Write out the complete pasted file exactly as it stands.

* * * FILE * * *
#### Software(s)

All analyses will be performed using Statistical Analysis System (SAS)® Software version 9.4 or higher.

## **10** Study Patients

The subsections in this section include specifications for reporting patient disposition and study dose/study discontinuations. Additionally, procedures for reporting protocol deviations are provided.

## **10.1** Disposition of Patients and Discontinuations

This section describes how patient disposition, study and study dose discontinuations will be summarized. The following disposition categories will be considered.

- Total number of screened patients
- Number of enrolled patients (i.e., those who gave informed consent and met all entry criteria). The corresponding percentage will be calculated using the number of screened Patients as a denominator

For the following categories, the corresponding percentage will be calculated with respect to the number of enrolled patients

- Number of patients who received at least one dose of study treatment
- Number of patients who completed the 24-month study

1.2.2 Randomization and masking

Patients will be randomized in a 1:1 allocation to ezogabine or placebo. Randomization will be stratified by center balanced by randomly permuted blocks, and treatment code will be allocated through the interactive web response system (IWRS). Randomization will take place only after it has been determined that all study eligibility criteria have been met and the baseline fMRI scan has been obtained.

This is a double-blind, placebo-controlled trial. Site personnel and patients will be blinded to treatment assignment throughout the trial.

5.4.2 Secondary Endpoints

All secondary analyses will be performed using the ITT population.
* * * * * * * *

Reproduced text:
#### Software(s)

All analyses will be performed using Statistical Analysis System (SAS)® Software version 9.4 or higher.

## **10** Study Patients

The subsections in this section include specifications for reporting patient disposition and study dose/study discontinuations. Additionally, procedures for reporting protocol deviations are provided.

## **10.1** Disposition of Patients and Discontinuations

This section describes how patient disposition, study and study dose discontinuations will be summarized. The following disposition categories will be considered.

- Total number of screened patients
- Number of enrolled patients (i.e., those who gave informed consent and met all entry criteria). The corresponding percentage will be calculated using the number of screened Patients as a denominator

For the following categories, the corresponding percentage will be calculated with respect to the number of enrolled patients

- Number of patients who received at least one dose of study treatment
- Number of patients who completed the 24-month study

1.2.2 Randomization and masking

Patients will be randomized in a 1:1 allocation to ezogabine or placebo. Randomization will be stratified by center balanced by randomly permuted blocks, and treatment code will be allocated through the interactive web response system (IWRS). Randomization will take place only after it has been determined that all study eligibility criteria have been met and the baseline fMRI scan has been obtained.

This is a double-blind, placebo-controlled trial. Site personnel and patients will be blinded to treatment assignment throughout the trial.

5.4.2 Secondary Endpoints

All secondary analyses will be performed using the ITT population.